Presentation on theme: "1 Equity and HE funding in Slovenia Dušan Lesjak, ISSBS Duša Marjetič, MHEST Rijeka, 15. 3. 2011 TEMPUS ACCESS."— Presentation transcript:
1 Equity and HE funding in Slovenia Dušan Lesjak, ISSBS Duša Marjetič, MHEST Rijeka, 15. 3. 2011 TEMPUS ACCESS
2 Public funding of HE Students are considered to be financially dependent on their parents. No tuition fee for full-time students at 1. and 2. cycle. Full time students and part time students, who are not employed or registered as unemployed also benefit from health insurance, subsidised nutrition, subsidised rent in student dormitories / private accomodation and travel subsidies. Scholarships (2009): materially deprived students (56%), talented and gifted students (28%), company scholarships (15%). Indirectly additional benefits are guaranteed for parents and students through tax benefits and tax relief on student’ work.
3 Transfers and payment to households include all scholarships and child benefits. Transfers to other private entities include subsidies to transport enterprises, subsides for textbooks, professional literature, etc. Total expenditure of TE
Scholarships in TE 4 23% of enrolled students received a scholarship (26.913 out of 114.873) in 2009.
55 Student aid (cont.) Subsides for rent of student husing – a case of Student dormitory in Ljubljana: average noneconomic rent per month: 66.21 EUR average economic rent per month: 148.33 EUR (Students pay noneconomic rent, public contribution is a bit more than 15 EUR or aprox. 30 – 40 EUR, if it is a private accommodation.) Travel subsides is form 17% – 70% price of transportation, depending on economic status of parents and the distance from the HEIs. Subsided nutrition – student lunch is 2,62 EUR; per day a student can use maxium 2 subsidies (at least 4 hours in between).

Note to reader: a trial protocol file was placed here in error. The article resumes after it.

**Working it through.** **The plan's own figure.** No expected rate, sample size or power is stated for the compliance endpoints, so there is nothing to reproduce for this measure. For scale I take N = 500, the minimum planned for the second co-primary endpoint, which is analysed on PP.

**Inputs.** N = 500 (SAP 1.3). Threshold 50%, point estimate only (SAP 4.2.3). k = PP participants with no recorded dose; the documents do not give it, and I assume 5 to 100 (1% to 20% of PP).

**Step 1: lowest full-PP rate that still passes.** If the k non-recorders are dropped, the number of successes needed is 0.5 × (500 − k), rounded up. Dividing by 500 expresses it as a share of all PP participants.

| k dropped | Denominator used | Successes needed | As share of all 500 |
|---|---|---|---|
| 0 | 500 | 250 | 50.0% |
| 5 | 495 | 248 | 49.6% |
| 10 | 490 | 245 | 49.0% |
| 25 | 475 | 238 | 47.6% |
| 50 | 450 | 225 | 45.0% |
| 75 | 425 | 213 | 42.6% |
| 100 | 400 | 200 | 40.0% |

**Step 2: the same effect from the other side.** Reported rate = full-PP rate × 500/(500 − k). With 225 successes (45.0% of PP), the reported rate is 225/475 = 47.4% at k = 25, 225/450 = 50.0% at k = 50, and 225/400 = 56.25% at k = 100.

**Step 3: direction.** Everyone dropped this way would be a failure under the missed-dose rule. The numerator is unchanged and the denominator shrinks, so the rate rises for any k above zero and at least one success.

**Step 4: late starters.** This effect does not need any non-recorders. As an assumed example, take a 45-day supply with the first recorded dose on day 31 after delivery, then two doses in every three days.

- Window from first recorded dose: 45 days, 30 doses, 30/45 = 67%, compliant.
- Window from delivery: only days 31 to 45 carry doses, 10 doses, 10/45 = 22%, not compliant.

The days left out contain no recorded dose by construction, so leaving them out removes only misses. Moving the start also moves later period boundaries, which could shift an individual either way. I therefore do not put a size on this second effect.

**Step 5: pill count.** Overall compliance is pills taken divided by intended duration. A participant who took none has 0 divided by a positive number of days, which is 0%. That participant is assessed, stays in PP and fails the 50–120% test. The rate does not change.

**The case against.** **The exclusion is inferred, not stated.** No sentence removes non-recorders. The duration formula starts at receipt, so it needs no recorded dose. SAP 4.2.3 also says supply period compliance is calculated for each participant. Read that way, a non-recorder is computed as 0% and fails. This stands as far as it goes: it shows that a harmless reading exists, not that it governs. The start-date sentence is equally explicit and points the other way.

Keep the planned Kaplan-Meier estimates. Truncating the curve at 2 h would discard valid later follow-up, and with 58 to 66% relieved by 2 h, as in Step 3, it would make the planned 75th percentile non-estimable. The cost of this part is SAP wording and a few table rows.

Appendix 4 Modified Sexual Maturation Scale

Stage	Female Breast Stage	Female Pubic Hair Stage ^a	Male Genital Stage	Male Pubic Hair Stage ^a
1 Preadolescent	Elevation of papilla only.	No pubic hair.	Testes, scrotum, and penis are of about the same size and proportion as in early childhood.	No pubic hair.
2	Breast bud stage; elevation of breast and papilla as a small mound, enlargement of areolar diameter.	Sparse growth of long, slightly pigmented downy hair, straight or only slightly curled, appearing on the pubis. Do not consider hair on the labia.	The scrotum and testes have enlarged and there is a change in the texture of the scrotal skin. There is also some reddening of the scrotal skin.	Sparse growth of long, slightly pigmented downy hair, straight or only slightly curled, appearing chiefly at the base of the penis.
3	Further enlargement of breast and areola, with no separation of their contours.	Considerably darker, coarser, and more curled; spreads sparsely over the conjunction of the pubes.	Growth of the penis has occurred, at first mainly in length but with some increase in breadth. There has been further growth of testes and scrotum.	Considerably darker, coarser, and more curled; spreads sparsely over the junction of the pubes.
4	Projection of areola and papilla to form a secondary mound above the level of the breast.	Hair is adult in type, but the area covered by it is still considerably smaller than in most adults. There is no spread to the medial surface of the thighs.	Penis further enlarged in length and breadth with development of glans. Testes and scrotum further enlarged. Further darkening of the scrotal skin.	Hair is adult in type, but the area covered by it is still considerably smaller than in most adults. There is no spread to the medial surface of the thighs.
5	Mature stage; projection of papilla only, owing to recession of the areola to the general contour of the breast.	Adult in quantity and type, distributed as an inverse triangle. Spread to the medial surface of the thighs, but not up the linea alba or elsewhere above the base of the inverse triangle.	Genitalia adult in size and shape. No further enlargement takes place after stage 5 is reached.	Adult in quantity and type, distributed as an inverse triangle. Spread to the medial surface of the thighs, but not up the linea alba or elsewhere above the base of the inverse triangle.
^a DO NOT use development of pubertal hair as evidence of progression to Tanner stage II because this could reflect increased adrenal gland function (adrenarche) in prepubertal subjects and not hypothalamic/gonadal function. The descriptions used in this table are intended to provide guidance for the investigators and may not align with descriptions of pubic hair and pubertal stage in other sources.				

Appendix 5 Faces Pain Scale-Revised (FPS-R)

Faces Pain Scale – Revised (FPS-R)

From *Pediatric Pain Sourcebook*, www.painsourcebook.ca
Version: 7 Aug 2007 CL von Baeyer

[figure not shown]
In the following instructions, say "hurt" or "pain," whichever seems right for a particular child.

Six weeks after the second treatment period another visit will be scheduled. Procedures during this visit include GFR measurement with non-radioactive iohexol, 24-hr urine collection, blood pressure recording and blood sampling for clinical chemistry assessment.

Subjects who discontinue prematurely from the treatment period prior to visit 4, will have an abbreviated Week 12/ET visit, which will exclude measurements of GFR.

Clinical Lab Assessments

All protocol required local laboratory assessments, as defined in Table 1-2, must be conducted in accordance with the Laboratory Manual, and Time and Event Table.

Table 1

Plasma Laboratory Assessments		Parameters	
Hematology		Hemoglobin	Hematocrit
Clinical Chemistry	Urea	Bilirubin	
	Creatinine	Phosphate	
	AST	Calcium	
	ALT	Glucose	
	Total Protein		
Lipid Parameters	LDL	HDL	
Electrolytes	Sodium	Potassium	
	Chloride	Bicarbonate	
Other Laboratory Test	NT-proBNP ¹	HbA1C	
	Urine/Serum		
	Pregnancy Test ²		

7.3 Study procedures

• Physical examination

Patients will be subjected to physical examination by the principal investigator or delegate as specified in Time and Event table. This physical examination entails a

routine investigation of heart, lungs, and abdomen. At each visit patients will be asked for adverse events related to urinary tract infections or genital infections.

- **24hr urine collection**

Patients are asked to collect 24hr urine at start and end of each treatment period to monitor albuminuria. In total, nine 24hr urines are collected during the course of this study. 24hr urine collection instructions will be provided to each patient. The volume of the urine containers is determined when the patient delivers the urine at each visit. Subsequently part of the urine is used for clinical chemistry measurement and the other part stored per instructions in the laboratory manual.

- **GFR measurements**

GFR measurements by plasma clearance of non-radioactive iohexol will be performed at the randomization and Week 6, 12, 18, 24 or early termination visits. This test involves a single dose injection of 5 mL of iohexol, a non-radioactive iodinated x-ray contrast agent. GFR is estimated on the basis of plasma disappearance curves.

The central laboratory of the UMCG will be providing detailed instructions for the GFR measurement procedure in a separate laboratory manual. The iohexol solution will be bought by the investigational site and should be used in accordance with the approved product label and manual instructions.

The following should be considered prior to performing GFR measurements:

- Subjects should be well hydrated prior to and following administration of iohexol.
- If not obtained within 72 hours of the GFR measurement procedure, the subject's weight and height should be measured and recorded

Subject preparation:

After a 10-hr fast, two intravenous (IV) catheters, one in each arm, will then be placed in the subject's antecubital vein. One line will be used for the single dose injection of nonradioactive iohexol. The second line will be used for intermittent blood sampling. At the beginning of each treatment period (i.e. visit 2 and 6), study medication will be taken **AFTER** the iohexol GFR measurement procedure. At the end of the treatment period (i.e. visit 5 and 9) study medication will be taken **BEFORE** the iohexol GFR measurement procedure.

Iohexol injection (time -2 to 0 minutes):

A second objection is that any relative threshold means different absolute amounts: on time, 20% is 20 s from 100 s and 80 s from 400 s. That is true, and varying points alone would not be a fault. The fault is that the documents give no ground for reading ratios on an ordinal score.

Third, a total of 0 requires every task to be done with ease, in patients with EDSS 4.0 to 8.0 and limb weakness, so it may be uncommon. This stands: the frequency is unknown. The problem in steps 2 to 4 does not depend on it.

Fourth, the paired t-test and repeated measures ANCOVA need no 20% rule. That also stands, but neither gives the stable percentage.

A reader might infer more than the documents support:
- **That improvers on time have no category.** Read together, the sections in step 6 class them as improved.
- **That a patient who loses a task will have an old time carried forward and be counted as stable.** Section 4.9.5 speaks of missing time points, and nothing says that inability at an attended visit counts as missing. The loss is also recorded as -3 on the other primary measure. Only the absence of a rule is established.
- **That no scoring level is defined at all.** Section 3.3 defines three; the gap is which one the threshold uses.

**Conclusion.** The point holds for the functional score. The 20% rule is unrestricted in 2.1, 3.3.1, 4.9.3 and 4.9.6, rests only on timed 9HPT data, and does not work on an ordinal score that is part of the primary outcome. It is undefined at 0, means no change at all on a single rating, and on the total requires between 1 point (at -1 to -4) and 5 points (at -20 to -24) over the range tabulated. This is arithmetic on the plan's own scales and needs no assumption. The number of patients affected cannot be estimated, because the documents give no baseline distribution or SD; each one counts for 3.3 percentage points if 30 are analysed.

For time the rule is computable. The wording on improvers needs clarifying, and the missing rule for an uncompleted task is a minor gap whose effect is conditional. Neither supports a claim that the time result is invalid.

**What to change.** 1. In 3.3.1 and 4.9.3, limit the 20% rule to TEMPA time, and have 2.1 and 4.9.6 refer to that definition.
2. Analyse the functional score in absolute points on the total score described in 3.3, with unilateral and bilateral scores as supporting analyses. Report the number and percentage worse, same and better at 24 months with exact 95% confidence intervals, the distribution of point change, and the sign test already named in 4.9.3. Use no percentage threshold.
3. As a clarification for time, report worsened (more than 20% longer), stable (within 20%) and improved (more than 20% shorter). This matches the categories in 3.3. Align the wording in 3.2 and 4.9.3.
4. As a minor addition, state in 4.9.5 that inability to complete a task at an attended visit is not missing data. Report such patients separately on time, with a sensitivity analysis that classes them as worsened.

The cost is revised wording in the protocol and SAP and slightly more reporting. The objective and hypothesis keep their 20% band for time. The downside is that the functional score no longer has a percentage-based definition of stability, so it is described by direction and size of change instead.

7 health insurance, subsidised nutrition, subsidised rent in student dormitories, travel subsidies, scholarships HEIsStudent support MHEST Slovenian Research Agency MLFSA TeachingResearch Slovenian Human Resource Development and Scholarship Fund Other (SUO SWC …) Other (SUO SWC …) Other Financing of HE SUO - student union organisation SWC - social walefare centre
88 Public funds for education (2007) ISCED 0: preschool, ISCED 1: basic, ISCED 2-4: upper secondary, ISCED 5-6: TE
10 % of public expenditure for TE students aid (2007)
11 Public expenditure per TE student in EUR PPS (2007)
12 OECD recommendation We have recently got the answer from the OECD to the question of whether Slovenia allocates sufficient (public) funds to HE. They highlighted the: low efficiency of spending funds in primary education and the need to introduce tuition fees (in combination with student loans) in higher education. Source: OECD Economic Survey, Slovenia, Overview, February 2011.
13 Budget for HE in 2010 (289 mio EUR) Source: MHEST – first figures for 2010
15 HE students and funds Year20032004200520062007200820092010 Academic year2002/32003/42004/52005/62006/72007/82008/92009/10 Students (1. cycle) 49.81850.56851.87352.46253.22953.84852.67952.803 Students (2. cycle) ----1126751.6853.635 Students (all)49.81850.56851.87352.46253.34154.52354.36456.438 Graduates7.4607.7897.5857.8458.0488.1508.1058.098 EUR/students3.2283.4453.5743.7253.7814.0584.6704.455 Source: MHEST
16 Funds for teaching Source: MHEST year Fixed funds Var. funds Deve- lop. etc. 2. cycle Addit. funds All funds Ann. incr. (in %) GDP real growth (in %) GDP nom. growth (in %) Infla- tion (in %) 2003 160,8 2004 138,734,40,4- 0,7174,2 8,3 4,3 5,43,6 2005 143,839,12,6--185,5 6,5 4,5 6,02,5 2006 146,845,33,3--195,4 5,4 5,8 8,02,5 2007 131,067,83,5 0,3-202,5 3,6 6,811,33,6 2008 129,183,92,4 1,7 4,2221,3 9,6 3,5 7,45,7 2009 144,887,91,2 4,816,4255,1 15,3-7,8-6,00,9 2010 155,384,30,010,2 1,4251,4-1,4 1,2 1,90,7 2011 259,5 3,2